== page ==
We live in a fast-paced world where our attention is pulled to so many things it can be easy to forget the foundation we all stand on, literally. Soil is that foundation for all life on Earth and is a complex system that houses billions of living organisms.
While most will refer to soil as “dirt,” the University of Nebraska soil judging team digs deeper to learn the art of soil classification and understand soil development. This group of students has the opportunity to gain experience with soils across the country and see the impacts of different management styles.
Dig into dirt
Led by Judy Turk, pedologist and assistant professor at UNL School of Natural Resources, and Becky Young, assistant professor in the UNL agronomy and horticulture department, the team competes at regional, national and international competitions, with the goal to better understand the world beneath our feet. Young, who teaches an Introduction to Soil Science class, describes soil judging as a “unique, immersive, experimental, field-based learning opportunity that is taught competitively.” The competitions allow students to develop an understanding of land development and potential uses. The contest was developed in the 1960s as a way to train field soil scientists charged with the important task of mapping America’s soils.
Soil science is a difficult topic to understand because we don’t see soil very often; and if we do, we can’t watch it change in a short amount of time, Young says. Apart from catastrophic events, soils take millions of years to develop a complex and interesting profile, which tells a story of development and future fertility.
“Students gain experience by seeing soils firsthand under different management, which helps them to develop an appreciation and awareness of how soil can change under different management styles,'' Turk says. Soil judging contests are held over a week, allowing time for students to practice and get familiar with the area. This also allows contest organizers to present a variety of different soil types and management styles. It allows an opportunity for USDA Natural Resources Conservation Service, landowners and industry partners to work together to improve the overall awareness of soil and gain an appreciation for soil health, Turk says.
The collaboration among industry, government and education also creates an environment for professional development. “An important aspect of the contest is making connections with people from different schools, which leads to professional networks,” Young says. These connections can lead to further job opportunities and peer support as a new generation of soil scientists enters the workforce. Kennadi Griffis, a third-year UNL environmental science major with an emphasis on soil science and a water science minor, has found success in these competitive opportunities. Griffis earned first place overall-individual at the regional contest in Crookston, Minn., and fourth high individual at the national contest in Columbus, Ohio. She joined Team USA in the international contest held in July in Scotland, becoming the first student from Nebraska to earn a spot on the national team.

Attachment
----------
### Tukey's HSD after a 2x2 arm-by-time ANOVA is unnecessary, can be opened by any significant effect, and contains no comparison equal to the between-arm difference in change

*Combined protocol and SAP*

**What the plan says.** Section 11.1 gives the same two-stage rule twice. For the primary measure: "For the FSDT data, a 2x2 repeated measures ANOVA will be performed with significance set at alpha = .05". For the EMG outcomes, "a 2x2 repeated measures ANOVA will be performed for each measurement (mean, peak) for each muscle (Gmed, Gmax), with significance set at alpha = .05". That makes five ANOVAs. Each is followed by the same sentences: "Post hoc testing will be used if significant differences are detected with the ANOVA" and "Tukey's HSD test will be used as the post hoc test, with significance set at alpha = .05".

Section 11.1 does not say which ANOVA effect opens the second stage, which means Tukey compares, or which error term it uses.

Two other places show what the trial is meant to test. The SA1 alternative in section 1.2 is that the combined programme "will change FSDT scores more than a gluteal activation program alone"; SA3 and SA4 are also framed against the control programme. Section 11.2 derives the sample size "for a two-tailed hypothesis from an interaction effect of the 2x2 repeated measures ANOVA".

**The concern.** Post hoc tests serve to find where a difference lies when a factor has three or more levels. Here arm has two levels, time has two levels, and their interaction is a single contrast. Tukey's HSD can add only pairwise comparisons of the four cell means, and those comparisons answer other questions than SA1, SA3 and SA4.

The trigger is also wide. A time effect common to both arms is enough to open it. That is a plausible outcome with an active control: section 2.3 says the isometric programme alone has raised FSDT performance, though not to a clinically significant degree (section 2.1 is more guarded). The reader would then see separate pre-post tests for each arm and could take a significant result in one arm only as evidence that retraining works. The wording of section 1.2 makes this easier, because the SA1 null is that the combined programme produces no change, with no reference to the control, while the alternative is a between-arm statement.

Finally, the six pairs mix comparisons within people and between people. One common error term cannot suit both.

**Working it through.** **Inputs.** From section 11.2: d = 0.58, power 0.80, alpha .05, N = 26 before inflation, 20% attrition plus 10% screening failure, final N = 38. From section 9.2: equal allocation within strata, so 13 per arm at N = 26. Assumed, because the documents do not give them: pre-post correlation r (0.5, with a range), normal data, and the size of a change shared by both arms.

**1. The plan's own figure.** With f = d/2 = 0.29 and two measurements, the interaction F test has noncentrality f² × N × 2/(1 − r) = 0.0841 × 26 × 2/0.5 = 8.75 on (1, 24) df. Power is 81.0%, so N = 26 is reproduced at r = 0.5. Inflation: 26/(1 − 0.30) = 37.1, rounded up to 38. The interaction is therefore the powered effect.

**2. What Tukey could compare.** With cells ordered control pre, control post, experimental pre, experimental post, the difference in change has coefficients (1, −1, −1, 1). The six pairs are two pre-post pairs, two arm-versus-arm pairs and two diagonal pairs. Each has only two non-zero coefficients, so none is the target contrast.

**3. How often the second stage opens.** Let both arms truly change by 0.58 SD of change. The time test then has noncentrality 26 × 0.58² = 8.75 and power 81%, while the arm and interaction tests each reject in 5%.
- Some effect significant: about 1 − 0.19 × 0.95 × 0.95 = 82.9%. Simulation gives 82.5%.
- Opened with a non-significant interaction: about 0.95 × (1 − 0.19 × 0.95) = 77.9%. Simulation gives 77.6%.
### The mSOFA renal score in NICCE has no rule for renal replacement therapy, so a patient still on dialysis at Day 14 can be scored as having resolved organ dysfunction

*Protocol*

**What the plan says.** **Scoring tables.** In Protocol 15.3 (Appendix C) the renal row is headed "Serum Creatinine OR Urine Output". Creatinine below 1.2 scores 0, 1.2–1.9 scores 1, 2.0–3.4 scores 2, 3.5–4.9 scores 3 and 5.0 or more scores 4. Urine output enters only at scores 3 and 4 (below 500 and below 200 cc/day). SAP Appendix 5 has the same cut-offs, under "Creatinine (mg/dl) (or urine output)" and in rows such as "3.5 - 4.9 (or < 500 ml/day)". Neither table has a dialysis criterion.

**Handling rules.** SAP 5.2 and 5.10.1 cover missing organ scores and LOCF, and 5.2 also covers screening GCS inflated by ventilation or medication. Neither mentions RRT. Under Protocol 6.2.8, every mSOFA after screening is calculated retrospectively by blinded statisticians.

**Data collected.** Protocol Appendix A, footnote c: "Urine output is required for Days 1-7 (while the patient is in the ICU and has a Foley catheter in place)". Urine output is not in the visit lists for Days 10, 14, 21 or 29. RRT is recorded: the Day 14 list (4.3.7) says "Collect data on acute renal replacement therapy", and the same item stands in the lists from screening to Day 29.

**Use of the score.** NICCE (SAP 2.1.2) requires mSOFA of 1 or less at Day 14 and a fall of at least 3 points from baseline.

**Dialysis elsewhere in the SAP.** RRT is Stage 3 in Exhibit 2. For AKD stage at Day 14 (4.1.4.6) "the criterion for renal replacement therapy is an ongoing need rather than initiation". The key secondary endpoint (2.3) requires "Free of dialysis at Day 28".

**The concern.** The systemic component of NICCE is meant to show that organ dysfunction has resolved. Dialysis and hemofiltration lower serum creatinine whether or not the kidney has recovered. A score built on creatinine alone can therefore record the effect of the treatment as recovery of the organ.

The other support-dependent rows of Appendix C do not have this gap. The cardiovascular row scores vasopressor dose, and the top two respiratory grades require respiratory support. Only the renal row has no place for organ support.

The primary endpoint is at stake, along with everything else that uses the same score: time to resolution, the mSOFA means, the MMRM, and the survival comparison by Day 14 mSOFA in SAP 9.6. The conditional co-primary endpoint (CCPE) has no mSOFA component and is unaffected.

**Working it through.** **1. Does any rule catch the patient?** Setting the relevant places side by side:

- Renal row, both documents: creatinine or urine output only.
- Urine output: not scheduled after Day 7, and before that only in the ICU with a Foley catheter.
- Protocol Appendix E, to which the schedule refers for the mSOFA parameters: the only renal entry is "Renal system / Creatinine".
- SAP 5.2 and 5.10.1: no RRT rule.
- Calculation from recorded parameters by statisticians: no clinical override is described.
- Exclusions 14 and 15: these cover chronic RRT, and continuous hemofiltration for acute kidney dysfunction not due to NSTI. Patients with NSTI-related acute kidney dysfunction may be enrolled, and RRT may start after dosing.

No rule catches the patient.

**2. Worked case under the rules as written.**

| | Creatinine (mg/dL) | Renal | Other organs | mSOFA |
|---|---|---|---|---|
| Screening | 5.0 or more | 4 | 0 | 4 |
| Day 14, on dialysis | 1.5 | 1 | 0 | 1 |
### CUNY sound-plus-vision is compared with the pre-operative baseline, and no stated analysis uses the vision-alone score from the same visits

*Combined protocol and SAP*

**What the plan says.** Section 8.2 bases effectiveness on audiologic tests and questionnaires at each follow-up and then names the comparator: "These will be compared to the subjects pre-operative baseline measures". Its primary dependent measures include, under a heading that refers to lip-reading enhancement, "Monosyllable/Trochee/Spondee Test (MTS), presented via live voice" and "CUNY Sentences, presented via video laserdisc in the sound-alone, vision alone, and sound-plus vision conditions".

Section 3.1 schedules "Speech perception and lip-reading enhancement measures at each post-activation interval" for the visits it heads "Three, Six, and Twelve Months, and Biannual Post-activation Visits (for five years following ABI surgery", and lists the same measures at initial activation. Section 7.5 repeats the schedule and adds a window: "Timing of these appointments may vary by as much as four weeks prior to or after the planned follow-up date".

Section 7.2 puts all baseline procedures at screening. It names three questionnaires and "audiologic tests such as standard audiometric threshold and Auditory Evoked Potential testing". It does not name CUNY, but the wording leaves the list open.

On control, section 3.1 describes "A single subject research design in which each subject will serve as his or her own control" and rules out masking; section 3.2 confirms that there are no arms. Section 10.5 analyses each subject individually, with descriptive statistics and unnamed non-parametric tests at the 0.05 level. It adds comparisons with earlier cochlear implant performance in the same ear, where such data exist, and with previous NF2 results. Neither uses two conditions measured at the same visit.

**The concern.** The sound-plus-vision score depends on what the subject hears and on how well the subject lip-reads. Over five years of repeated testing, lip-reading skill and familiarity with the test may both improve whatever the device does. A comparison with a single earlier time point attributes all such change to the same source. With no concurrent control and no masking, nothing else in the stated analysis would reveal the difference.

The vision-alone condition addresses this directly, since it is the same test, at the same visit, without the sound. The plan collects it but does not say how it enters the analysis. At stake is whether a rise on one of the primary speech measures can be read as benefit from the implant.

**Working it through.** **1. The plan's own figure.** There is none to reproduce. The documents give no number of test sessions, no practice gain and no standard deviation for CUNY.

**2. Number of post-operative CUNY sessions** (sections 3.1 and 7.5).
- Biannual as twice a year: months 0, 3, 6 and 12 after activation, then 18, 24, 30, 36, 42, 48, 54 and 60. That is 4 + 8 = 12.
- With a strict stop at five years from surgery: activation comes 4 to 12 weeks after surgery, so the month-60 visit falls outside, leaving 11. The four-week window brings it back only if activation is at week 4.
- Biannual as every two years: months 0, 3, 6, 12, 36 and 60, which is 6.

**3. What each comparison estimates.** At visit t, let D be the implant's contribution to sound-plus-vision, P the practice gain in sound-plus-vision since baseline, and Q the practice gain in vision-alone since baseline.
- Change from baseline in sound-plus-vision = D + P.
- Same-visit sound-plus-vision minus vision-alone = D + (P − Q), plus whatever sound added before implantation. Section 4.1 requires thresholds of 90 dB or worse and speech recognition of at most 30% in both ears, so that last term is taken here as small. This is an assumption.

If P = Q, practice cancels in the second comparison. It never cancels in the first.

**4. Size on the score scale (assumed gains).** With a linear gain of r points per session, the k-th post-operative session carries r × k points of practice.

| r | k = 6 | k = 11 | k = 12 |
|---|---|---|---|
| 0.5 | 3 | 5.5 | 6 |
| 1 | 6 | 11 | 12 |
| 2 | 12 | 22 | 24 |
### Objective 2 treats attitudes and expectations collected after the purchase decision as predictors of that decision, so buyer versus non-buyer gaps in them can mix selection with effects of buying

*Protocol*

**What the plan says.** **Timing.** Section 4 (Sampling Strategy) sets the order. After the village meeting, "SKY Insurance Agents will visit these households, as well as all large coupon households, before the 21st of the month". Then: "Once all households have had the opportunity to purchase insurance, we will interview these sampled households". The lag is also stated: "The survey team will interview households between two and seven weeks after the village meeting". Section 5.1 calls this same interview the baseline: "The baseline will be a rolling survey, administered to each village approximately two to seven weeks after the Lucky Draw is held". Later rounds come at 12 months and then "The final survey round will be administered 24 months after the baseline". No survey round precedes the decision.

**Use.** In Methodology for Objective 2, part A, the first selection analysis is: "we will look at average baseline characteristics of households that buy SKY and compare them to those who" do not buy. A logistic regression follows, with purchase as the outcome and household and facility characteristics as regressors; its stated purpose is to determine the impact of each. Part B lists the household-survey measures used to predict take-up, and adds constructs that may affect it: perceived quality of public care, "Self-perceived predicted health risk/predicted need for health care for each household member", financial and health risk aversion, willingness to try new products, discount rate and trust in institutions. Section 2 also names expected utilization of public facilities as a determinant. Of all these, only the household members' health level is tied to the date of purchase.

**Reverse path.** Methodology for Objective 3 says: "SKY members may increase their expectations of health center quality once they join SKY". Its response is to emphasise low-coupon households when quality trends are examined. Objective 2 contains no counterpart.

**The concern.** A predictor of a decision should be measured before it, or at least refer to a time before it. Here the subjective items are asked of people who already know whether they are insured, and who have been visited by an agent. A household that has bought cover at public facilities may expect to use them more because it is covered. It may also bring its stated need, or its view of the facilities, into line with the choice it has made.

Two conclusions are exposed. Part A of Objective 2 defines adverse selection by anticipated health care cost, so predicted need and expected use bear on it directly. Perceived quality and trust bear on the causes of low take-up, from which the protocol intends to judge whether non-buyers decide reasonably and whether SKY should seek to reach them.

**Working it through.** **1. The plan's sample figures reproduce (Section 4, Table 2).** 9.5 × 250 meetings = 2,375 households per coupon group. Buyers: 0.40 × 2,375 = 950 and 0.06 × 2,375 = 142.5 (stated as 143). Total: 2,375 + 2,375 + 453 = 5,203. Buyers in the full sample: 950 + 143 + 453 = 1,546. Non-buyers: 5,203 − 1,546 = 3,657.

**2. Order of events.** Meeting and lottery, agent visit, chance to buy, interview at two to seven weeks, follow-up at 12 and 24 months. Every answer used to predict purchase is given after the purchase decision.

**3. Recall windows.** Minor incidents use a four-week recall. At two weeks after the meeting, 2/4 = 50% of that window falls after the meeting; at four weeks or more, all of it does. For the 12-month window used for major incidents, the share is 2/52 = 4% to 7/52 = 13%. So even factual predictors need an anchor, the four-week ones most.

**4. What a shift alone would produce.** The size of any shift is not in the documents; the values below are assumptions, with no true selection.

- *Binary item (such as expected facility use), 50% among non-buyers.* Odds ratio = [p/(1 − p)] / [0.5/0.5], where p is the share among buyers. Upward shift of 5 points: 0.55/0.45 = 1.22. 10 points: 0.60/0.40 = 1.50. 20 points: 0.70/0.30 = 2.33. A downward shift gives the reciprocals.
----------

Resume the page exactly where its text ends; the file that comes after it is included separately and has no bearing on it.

“Soil judging helped me realize I wanted to pursue fieldwork,” Griffis says. “When I am getting dirty in the soil pit, that’s when I don’t feel like I’m doing work, but just having fun.” Griffis is a part of a four-member team comprised of rising professionals from across the country, who will compete against eight other nations to learn and better sharpen their skills for their careers. Griffis will also have an opportunity to attend the 2022 World Congress of Soil Science, which is a meeting of soil scientists from around the world that takes place every four years in a different international location. In the future, both Turk and Young want to see students return to the team year after year, in hopes of creating a professional community. To follow along with the progress of the UNL team, follow the team Facebook page, unlsoiljudging.wixsite.com/unlsoiljudging, or its Twitter account, @unlsoiljudgingteam.
Brockman writes from Lincoln and is also a member of the UNL soil judging team.